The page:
Grieving Charlottesville. There is no legitimate place for white supremacy. It’s not a political ideology. It’s racism. Treating others as less than equal is nothing less than wrong. Support leaders and movements that make this clear.

Joey Cope
Joey Cope

Why Do You Dream the Dreams You Dream?

Do you catch yourself dreaming during your waking hours? What are those dreams? Where do they come from? Why do you dream?

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photo credit: Oliver Lein, unsplash.com

Recent research indicates that your sleeping dreams are generated from your brain stem. Perhaps this is a maintenance function that allows you to process things that have been clogging up your higher thinking processes. What we do know is that people often wake up with answers to questions that plagued them the night before or with insight that escaped them after days of attempts at rational thought.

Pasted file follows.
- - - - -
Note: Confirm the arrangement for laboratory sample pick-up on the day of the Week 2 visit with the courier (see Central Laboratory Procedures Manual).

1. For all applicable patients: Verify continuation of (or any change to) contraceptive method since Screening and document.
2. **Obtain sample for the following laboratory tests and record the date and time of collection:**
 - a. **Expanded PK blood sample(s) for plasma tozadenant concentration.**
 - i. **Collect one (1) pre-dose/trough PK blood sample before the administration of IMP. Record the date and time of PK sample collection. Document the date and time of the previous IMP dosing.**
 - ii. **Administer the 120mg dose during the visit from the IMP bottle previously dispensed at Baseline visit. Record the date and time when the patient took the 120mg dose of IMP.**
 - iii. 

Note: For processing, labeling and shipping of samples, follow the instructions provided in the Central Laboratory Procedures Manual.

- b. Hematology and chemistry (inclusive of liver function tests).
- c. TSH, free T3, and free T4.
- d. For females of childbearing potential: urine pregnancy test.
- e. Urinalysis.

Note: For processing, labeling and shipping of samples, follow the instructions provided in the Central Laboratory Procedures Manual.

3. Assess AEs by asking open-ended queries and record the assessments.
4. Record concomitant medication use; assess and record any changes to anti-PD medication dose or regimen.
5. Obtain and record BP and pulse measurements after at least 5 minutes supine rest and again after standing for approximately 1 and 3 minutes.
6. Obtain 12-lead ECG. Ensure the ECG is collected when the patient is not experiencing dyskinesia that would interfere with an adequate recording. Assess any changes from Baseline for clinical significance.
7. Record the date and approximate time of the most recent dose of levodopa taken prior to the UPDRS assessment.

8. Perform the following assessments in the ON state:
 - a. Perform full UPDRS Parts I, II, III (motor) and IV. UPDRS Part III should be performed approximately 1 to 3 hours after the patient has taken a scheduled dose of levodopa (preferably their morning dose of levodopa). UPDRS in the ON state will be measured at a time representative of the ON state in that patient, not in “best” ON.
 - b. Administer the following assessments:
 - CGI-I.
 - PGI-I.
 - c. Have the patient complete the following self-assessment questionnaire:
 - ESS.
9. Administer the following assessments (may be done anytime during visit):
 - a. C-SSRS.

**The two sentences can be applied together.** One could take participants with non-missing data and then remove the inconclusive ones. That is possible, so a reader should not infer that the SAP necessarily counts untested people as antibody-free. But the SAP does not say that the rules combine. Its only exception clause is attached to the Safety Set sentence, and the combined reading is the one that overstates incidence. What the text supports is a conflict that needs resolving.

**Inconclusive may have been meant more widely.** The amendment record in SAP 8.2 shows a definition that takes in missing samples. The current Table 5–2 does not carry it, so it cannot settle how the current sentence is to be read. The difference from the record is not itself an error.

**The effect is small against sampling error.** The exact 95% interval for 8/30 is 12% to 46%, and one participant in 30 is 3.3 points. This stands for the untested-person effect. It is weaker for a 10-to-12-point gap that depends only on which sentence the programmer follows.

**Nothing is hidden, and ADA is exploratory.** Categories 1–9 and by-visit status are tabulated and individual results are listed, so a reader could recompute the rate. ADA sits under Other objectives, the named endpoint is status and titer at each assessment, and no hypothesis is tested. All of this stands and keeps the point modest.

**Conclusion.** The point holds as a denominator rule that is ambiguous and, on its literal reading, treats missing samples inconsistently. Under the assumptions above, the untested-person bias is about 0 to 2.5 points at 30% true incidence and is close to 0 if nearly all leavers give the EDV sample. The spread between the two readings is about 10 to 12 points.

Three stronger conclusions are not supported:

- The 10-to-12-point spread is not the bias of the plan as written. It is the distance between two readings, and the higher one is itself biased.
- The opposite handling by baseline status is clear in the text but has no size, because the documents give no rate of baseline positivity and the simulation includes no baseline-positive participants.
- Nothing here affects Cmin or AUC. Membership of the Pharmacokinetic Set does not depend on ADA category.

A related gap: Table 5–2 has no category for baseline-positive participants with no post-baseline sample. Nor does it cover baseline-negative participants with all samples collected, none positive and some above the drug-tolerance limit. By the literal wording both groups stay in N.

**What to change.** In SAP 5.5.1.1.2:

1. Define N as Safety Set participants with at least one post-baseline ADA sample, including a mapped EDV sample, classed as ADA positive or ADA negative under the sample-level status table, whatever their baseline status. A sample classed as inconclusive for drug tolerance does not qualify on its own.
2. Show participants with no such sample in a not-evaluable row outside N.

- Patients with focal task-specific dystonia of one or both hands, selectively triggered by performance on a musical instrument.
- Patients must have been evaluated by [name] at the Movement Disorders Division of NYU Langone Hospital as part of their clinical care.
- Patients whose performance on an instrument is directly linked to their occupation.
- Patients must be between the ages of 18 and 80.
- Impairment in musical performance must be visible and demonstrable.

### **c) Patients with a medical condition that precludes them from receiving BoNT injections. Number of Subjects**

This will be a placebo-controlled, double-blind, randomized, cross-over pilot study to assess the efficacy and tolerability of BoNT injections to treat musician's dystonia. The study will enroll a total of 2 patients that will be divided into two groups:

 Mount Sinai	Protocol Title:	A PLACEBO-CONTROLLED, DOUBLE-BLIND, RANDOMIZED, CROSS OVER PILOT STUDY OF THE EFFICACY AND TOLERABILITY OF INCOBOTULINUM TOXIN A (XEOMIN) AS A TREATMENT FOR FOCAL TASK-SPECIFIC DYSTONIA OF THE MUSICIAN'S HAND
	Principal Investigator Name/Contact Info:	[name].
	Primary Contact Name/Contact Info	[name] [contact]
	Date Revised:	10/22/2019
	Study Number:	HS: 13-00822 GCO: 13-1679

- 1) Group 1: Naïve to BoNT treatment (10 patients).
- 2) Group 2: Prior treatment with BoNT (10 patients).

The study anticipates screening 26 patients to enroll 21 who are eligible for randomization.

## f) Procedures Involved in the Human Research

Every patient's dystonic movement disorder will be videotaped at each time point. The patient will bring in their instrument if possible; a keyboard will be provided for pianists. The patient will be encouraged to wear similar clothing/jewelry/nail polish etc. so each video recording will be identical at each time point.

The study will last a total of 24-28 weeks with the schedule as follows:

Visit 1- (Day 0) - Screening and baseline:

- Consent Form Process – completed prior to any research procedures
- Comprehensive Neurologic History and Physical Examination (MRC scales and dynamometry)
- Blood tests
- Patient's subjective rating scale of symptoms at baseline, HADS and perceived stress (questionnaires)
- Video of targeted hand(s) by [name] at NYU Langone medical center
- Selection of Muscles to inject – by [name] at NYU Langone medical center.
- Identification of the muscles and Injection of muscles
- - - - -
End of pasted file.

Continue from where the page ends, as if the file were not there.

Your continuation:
The dreams I have during quiet moments of wakefulness never seem to be like that. If they are truly dreams, then they are projections of reality — a wish, a hope, a . . . well, a dream. These thoughts are fairly well-formed. They have some degree of substance. And almost always, they bear a price. The concoctions of the mind that come easily and cheaply don’t seem to rise to the status of true dreams.

We can become lost in these dreams. Or we can experience these thought-filled moments with an expectation of finding ourselves and our place on a path. That moment of discovery is the seed of vision. As I wrote in an earlier post, I believe that vision is simply a dream with a pathway to make it real.

Not all dreams should result in vision. Let’s face it some dreams are just dreams. In fact, some are pipe dreams — wishes that are almost impossible or impractical to achieve.

But what about those dreams that call to you? Why do they keep coming back?